“Brolliar’s horse trading continued. In 1908 he acquired an unspecified number of horses from his sister Maria and from an individual named F. L. Frederick (Coconino County 1908; Williams News 1908)…. The animals transferred through such sales bore a dizzying array of brands, leading to occasional run-ins with the law. In 1908 Brolliar and an associate were arrested by Territorial Ranger S. C. Black for having in their possession a horse of disputed ownership. The case was heard by a judge and dismissed. Brolliar and associate then brought charges against Ranger Black for assault with a deadly weapon. That case went before a jury, with ten members voting for dismissal and two for conviction (Coconino Sun 1908). Brolliar’s eventual registration of a brand in his own name helped avoid future misunderstandings (Coconino Sun 1917a)” (Stein).
In 1910, Brolliar took advantage of updated homesteading laws and applied for a permit to patent a tract of land we now call Brolliar Park. His permit approved, he camped on the land while building his humble home, completing construction in 1911. The cabin was so humble, a visitor to his land was recorded as saying, “The next ride [from Stoneman Lake] was to my uncle’s ranch, seven miles through rocks and pines without seeing a house, except the ruins of a log cabin” (Lopeman 1914:1).
“If the Brolliar homestead was unimpressive in the summer of 1914, it soon showed unmistakable signs of progress. Dave brought 23 acres under cultivation by the close of that year, and successfully grew oats, potatoes, and barley. … By 1917 Brolliar’s herd increased to 138 cattle and his cultivated field expanded to 50 acres. He became anxious to see the fruits of his labor rewarded with a title to the land. Accordingly, he petitioned the government to let him file the “Final Proof” that would allow him to patent the property” (Stein)
His petition was challenged with bureaucratic and legal obstacles, which led Brolliar to write this exasperated letter to the officials:
Since y can not get any Results from the Land office at Pheonix y Will Rite you a Bout my homestead 384 y filed on it Dec 9 1911 as y halve complied With the Law y Would Like to halve a chance to Proove up on it if you can do any thing Please do so if not how Long are you going to keep me out of it y halve Been here Since 1910 so Please Let me no Where the trouble is. X Dave Brolliar X [NARA var].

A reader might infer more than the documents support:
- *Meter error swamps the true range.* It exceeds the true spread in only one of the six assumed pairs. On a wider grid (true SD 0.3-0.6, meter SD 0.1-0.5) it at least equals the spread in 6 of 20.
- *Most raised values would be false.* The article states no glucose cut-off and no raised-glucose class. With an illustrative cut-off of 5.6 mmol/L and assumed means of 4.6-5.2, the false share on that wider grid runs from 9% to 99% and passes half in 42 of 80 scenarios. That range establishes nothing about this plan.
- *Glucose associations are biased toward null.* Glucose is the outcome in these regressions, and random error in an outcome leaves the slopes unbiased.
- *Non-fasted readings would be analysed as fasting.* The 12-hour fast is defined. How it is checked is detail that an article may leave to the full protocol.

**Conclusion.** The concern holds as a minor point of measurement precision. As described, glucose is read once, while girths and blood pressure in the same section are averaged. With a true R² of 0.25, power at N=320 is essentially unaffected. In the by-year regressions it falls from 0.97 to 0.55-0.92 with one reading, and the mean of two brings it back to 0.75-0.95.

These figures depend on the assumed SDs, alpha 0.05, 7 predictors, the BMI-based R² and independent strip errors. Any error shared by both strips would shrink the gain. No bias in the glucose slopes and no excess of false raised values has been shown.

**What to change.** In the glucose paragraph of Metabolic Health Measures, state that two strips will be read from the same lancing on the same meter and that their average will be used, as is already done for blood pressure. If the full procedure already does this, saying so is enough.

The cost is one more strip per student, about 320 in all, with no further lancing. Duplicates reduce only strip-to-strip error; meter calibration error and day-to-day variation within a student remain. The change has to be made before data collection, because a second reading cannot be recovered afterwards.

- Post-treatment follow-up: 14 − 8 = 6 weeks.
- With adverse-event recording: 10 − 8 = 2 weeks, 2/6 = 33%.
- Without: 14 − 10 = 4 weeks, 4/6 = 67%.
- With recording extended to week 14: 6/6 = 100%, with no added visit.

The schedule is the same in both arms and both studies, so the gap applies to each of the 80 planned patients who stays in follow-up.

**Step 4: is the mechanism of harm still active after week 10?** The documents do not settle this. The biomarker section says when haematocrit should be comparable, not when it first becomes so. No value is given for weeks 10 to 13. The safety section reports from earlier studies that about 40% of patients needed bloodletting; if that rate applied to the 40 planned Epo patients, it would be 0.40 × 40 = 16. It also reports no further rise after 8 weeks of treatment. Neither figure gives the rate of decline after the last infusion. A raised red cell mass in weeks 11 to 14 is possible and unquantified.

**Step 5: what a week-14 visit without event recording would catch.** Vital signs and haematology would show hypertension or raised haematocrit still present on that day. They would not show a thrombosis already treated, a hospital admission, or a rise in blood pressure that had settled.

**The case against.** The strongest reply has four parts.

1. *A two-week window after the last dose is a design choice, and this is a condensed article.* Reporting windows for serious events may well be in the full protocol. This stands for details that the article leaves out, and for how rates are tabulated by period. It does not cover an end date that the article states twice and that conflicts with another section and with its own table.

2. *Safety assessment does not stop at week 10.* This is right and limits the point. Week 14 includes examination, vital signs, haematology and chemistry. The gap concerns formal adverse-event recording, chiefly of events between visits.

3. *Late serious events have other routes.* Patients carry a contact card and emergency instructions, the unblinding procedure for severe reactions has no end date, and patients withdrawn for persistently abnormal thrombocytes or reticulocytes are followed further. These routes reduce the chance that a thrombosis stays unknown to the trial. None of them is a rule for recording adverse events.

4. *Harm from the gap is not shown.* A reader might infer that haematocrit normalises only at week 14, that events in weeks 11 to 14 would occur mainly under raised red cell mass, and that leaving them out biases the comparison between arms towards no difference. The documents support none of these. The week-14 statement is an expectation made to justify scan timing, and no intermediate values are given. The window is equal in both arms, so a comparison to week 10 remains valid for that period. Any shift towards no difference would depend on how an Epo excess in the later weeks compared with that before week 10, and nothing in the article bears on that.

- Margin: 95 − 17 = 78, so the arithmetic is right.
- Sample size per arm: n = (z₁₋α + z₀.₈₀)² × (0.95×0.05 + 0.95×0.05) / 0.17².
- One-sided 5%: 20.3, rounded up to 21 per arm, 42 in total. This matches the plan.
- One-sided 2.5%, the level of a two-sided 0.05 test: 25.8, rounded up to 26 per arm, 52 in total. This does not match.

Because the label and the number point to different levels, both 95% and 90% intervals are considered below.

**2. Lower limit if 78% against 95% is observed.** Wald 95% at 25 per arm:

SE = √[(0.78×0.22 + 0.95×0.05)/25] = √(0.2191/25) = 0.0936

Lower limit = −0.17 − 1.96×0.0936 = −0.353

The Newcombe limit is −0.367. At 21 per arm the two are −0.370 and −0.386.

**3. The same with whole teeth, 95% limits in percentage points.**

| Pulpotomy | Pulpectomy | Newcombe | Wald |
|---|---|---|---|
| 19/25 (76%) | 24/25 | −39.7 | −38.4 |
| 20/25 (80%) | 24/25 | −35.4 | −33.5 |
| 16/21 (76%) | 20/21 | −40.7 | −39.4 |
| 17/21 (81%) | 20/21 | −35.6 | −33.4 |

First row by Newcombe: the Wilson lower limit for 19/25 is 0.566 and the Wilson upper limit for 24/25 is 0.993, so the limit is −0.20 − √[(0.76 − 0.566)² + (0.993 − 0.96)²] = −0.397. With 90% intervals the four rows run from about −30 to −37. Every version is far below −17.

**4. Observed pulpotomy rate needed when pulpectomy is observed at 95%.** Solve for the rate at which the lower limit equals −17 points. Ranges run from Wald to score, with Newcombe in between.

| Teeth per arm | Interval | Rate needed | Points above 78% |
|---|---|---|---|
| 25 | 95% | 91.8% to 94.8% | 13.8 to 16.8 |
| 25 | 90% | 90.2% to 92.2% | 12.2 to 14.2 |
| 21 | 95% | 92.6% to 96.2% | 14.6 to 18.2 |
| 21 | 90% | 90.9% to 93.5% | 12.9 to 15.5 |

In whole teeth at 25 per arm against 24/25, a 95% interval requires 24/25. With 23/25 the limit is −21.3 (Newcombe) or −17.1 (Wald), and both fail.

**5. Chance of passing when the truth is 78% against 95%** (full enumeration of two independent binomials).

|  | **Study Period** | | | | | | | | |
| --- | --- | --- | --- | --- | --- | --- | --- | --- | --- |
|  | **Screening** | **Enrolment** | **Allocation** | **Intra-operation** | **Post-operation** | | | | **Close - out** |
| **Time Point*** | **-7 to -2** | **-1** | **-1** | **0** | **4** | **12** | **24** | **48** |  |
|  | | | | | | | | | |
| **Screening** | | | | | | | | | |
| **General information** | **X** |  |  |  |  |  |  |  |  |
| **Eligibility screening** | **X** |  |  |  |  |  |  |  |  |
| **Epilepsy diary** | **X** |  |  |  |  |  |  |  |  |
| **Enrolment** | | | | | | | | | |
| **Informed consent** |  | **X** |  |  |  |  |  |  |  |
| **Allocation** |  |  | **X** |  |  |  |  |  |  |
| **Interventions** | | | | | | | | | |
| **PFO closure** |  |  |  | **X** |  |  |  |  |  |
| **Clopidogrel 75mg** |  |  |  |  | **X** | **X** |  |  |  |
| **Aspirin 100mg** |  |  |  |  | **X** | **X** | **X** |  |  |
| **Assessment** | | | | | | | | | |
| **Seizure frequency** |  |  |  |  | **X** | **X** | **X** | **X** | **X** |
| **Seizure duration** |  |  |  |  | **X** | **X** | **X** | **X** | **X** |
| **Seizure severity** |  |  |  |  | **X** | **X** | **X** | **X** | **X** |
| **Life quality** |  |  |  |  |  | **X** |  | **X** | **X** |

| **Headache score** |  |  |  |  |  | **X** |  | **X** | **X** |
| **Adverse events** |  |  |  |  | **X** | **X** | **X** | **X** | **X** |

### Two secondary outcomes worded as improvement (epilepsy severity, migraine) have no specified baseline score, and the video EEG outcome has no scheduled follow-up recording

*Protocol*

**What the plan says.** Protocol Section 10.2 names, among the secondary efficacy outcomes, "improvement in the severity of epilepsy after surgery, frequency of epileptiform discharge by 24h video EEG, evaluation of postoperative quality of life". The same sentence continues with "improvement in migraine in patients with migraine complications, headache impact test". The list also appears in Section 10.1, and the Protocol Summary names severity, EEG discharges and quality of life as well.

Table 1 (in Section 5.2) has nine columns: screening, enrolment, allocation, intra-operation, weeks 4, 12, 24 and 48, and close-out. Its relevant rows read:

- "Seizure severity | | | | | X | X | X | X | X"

Brolliar’s persistence paid off, and he was permitted to prove up in 1919. He remained a bachelor for the remainder of his life, living alone in the cabin save for a ranch hand who moved in with him in his 6os. Brolliar passed at the age of 71 in 1938.
The ranch and its cabin changed hands repeatedly over the course of the next several years, and was ultimately purchased by the Forest Service in 1975. Haines writes,
“The old Brolliar homestead remains part of the Coconino National Forest today. Its century-old log cabin has not been used for many decades except by casual day visitors and wildlife watchers. The building has a roof and four walls but is uninhabitable. Only rough openings remain where windows and a door once were. The barn is gone, the well is infilled, the shed and corral lie in ruins, and there is no trace of the box house built by Brolliar in the 1910s. The proposed preservation of the log cabin will begin to arrest further deterioration and may be a first step in returning the lonely cabin on the Coconino to more active use” (Stein).